355 cardiac catheterizations, 19 open heart operations conducted on Hajj pilgrims: Saudi Health Ministry

The ministry’s Save a Life program provides pilgrims with free specialized medical services, including open heart surgery, cardiac catheterization, kidney dialysis, gastrointestinal endoscopy and birth delivery. (SPA)
Updated 30 August 2017
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355 cardiac catheterizations, 19 open heart operations conducted on Hajj pilgrims: Saudi Health Ministry

JEDDAH: The Health Ministry said its hospitals in Makkah and Madinah have so far conducted 355 cardiac catheterizations and 19 open heart operations on pilgrims during this Hajj season.
They also carried out 1,277 dialysis procedures, 72 binocular operations and 454 general surgeries.
The number of patients visiting emergency sections in Makkah and Madinah hospitals reached 18,436, while the numbers visiting out-patient clinics and centers reached 27,738 and 188,402, respectively, the ministry said.
Almost 2,000 pilgrims were admitted to hospital. There were 32 cases of thermal stress and one of sunstroke.
The ministry’s Save a Life program provides pilgrims with free specialized medical services, including open heart surgery, cardiac catheterization, kidney dialysis, gastrointestinal endoscopy and birth delivery.
The ministry has also activated field and emergency medical services during the Hajj season, preparing 100 small ambulances to work as mobile intensive care units, and 80 well-equipped large ambulances. It has also prepared some 29,000 medical practitioners.

Tips and advice for diabetics during Hajj
Health professionals recommend that diabetics who plan to perform Hajj to monitor their blood glucose to maintain control of normal levels and take their medication as prescribed.
They stressed the importance of diet, exercises and medication, either tablets or insulin, to maintain normal blood sugar levels, which will allow diabetic pilgrims to perform Hajj without causing any harm to their health.
“Every diabetic patient who performs Hajj should carry an identification card or wear a medic-alert bracelet, providing the name of his illness, the name of his treatment, and his dose.”
The identification card should be electronic to carry sufficient information, which shows the patient’s history, medications and condition.
The diabetic patient should bring an adequate supply of their medication for their travels and stay during Hajj so as not to disturb the performance of the rituals.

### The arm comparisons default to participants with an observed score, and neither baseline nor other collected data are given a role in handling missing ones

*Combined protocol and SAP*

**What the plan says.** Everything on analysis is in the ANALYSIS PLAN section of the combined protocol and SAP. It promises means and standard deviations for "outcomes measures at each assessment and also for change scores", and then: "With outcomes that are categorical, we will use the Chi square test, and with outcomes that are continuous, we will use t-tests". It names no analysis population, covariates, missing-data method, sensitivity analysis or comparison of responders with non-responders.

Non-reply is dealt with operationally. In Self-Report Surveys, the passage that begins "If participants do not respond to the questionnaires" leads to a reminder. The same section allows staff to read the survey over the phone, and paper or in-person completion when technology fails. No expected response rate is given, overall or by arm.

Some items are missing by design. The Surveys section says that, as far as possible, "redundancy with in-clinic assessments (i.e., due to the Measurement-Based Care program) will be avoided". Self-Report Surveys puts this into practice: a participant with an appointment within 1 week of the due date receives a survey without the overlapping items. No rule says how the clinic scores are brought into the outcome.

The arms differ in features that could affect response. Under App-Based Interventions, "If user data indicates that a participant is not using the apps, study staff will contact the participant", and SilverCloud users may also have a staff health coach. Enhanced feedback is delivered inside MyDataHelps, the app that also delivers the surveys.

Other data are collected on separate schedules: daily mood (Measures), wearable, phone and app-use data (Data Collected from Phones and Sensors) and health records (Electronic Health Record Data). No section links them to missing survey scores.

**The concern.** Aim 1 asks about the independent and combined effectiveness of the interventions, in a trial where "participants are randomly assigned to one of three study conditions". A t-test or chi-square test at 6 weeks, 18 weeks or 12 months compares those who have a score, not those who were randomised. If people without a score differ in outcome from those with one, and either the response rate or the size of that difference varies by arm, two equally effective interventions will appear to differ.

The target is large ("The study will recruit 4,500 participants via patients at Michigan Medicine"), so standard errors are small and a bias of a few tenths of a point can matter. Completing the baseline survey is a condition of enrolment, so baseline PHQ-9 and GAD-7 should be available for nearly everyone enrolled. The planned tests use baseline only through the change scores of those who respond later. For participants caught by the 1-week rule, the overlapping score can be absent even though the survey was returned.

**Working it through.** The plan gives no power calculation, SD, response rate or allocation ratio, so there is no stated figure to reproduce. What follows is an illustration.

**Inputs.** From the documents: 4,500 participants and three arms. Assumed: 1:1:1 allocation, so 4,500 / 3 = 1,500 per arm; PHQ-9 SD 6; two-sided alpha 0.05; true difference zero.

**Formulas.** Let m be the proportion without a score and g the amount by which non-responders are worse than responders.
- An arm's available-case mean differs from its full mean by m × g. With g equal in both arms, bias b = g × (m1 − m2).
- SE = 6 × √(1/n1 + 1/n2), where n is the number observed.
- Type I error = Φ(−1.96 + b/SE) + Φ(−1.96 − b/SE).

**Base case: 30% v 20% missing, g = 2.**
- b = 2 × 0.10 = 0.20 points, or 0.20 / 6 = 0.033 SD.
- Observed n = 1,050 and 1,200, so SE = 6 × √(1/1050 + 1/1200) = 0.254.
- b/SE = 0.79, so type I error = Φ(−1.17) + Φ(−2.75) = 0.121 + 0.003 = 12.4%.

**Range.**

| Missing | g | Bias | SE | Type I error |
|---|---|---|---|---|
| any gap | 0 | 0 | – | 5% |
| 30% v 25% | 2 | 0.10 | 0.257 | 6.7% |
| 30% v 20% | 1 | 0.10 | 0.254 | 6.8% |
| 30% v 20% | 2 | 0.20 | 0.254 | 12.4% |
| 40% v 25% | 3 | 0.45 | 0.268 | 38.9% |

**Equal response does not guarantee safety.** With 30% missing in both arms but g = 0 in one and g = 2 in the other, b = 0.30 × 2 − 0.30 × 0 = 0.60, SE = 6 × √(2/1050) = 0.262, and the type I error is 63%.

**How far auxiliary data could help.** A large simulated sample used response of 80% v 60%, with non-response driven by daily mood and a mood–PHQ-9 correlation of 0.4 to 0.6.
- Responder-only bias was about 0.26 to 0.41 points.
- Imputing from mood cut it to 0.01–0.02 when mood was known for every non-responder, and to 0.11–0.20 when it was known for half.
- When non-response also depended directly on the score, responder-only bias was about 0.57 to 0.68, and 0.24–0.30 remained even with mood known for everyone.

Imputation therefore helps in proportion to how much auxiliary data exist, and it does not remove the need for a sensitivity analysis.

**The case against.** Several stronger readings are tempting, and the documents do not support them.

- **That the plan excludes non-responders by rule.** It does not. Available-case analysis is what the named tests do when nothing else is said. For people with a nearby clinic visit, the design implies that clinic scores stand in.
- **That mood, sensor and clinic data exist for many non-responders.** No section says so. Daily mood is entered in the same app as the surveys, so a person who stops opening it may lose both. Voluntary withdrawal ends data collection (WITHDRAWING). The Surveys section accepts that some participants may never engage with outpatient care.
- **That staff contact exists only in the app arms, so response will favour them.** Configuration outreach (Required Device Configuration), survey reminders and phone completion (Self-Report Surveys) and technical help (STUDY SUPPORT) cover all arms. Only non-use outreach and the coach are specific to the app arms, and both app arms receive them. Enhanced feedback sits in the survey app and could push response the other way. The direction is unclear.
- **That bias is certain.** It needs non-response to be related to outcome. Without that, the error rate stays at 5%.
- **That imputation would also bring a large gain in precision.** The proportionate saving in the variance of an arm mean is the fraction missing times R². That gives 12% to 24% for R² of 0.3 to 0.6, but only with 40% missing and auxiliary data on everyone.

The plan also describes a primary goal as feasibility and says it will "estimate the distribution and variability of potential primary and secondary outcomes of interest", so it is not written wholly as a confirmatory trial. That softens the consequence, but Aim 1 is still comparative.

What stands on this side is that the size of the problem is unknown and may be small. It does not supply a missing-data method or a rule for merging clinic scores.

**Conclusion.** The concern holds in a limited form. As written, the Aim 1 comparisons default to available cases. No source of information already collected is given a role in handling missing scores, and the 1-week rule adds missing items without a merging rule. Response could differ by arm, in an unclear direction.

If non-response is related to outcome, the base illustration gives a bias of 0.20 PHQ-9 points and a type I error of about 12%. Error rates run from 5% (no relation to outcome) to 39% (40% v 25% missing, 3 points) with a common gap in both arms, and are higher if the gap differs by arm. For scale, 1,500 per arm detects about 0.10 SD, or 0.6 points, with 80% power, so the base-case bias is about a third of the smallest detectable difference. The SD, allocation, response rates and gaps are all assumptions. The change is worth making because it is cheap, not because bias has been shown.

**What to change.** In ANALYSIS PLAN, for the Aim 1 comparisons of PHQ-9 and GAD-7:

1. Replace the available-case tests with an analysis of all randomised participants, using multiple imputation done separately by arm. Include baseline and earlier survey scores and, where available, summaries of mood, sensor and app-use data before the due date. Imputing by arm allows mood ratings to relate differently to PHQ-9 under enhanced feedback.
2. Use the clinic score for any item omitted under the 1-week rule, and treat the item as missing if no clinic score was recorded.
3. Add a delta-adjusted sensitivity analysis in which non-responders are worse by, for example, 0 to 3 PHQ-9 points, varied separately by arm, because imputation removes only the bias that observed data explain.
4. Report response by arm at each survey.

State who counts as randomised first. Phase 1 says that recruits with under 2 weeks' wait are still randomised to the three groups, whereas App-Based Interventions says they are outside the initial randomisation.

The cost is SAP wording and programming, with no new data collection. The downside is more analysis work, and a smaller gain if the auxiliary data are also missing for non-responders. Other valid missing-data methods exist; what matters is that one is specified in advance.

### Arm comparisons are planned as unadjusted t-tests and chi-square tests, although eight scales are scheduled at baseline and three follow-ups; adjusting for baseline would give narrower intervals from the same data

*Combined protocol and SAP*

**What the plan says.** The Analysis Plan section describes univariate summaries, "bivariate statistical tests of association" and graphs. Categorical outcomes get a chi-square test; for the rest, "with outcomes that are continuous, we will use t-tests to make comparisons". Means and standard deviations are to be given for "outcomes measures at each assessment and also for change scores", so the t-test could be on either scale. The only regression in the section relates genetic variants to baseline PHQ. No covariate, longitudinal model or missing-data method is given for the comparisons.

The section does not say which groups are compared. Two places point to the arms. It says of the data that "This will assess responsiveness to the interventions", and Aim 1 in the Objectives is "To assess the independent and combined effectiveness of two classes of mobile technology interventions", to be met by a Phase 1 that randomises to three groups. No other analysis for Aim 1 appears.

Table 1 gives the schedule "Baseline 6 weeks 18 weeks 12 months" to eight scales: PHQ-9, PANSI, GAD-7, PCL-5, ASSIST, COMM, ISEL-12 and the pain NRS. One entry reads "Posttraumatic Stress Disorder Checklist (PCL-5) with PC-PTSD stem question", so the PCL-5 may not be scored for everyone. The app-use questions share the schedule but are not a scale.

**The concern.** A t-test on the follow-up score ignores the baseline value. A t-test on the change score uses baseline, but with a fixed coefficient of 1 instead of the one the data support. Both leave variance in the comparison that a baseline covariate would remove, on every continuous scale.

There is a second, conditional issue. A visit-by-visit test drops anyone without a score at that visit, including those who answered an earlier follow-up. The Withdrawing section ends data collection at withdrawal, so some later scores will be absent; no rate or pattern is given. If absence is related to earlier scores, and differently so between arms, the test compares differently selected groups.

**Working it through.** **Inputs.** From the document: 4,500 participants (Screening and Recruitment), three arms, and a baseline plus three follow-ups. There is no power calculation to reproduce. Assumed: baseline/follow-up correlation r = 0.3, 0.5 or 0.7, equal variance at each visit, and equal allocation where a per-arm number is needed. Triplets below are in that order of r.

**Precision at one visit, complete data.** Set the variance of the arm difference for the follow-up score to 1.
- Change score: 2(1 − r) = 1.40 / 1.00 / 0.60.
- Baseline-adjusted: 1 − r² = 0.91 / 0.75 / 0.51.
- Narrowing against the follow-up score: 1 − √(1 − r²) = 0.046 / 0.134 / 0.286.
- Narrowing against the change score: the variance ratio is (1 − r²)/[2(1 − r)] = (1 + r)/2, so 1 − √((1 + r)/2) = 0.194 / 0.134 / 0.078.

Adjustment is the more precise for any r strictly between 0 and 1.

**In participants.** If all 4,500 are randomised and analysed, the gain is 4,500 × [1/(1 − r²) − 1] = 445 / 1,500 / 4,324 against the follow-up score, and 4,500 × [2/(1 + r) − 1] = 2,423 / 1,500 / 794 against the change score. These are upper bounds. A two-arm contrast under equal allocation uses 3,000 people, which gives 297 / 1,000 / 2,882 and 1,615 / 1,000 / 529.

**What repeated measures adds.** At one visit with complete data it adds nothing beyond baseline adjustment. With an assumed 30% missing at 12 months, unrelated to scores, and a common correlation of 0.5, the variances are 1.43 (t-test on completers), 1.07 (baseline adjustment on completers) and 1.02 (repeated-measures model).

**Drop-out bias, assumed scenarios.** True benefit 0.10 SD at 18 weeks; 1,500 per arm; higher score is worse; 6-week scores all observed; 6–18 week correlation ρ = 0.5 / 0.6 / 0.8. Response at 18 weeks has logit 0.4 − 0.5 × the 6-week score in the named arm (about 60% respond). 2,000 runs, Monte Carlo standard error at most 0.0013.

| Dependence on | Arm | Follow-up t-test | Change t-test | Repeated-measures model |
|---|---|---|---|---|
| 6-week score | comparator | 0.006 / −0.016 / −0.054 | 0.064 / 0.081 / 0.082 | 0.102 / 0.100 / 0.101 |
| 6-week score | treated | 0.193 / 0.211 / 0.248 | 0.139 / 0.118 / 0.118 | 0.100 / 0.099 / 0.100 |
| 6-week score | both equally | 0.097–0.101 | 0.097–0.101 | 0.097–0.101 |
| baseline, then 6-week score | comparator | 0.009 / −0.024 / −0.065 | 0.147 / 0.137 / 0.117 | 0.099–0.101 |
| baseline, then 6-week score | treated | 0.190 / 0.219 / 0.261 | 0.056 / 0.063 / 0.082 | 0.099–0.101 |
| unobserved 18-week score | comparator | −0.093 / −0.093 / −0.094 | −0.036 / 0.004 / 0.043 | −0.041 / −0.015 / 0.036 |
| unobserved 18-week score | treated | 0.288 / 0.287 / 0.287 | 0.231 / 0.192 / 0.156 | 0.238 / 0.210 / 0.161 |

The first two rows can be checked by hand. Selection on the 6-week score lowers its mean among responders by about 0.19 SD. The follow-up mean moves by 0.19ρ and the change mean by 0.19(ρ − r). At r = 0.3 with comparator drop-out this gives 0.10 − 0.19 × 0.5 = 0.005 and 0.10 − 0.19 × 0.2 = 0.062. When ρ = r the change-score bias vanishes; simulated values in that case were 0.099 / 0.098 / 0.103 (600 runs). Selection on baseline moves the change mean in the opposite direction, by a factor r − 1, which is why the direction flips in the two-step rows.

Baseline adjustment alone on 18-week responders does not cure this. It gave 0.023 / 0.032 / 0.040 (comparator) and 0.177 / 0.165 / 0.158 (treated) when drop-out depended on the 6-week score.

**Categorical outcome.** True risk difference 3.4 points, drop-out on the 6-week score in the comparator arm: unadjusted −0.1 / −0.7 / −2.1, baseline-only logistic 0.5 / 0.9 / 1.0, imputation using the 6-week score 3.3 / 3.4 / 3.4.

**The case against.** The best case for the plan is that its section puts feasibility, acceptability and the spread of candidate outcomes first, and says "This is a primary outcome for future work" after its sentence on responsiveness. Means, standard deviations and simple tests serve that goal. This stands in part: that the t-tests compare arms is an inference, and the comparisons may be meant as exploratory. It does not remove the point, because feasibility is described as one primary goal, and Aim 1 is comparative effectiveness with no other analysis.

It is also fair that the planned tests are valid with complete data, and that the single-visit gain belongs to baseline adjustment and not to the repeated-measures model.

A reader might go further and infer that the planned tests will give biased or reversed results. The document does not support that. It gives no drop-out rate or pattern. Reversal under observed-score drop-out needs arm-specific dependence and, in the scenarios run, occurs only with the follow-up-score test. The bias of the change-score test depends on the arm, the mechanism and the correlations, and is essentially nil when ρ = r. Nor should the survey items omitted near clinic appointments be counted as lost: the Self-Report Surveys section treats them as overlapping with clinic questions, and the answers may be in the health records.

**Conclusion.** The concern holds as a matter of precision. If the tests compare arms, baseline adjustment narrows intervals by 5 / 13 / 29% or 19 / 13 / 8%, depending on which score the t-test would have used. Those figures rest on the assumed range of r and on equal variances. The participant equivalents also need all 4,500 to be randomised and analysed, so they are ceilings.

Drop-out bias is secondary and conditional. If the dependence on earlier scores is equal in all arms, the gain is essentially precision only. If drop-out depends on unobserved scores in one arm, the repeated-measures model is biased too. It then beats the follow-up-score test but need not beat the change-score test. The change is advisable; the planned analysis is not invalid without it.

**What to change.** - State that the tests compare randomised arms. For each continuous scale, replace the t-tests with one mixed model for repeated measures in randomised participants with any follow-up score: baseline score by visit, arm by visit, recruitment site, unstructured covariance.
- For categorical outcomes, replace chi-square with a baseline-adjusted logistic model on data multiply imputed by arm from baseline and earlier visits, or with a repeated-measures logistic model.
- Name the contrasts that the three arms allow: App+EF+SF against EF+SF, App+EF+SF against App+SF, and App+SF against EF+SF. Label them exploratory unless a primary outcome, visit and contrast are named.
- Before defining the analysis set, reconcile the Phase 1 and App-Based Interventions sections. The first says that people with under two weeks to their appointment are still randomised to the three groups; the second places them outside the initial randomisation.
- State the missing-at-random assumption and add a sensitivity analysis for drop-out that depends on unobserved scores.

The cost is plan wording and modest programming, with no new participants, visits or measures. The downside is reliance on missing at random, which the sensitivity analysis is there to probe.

Patients who use insulin should also purchase a refrigerated case for preserving insulin to avoid degradation.


Misk Global Forum: UAE Higher Education Minister aces ‘job interview’

Updated 15 November 2018
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Misk Global Forum: UAE Higher Education Minister aces ‘job interview’

RIYADH: The opening session on the second day of the Misk Global Forum began with a brain teaser – how many golf balls can you fit in a school bus? – as part of a job interview, but not just with any applicant.

Dr. Ahmad Belhoul Al-Falasi, the UAE’s Minister of State for Higher Education and Advanced Skills, talked about higher learning and his career in the format of a job interview, conducted by moderator Razan Alayed, an advisor to the Education and Human Resources Council in the UAE.

Al-Falasi said he was surprised that even though he went to very good schools and had a PhD in engineering, he got rejected when applying to many companies because they said he was overqualified. He realized he was underqualified in consulting, so he started to work on that. His learning? “People appreciated the skills I had, not my education.”  

Still, Al-Falasi said it’s important to have a specialization in higher education. “You need a core major. Academic background is still important.”  

To be successful, he said a person needs to be confident and passionate, and that it’s important to have skills of negotiation and articulation.

“I’m not the smartest person,” he said, rather modestly. “If I have to pick one skill, it will be my capacity to adapt.”

Al-Falasi said technology is helping education evolve: “Today with technology, you can have access to the best classes in the world. Data is also important, many say. A lot of technology is built on understanding.”  

At the end of his interview, when Al-Falasi was asked about his salary expectation. Without pause, he said if it’s for a job at Misk, the figure doesn’t matter.

“We all feel very passionate and positive today, especially with what’s happening in Misk,” he said. “All eyes are on Saudi Arabia today.”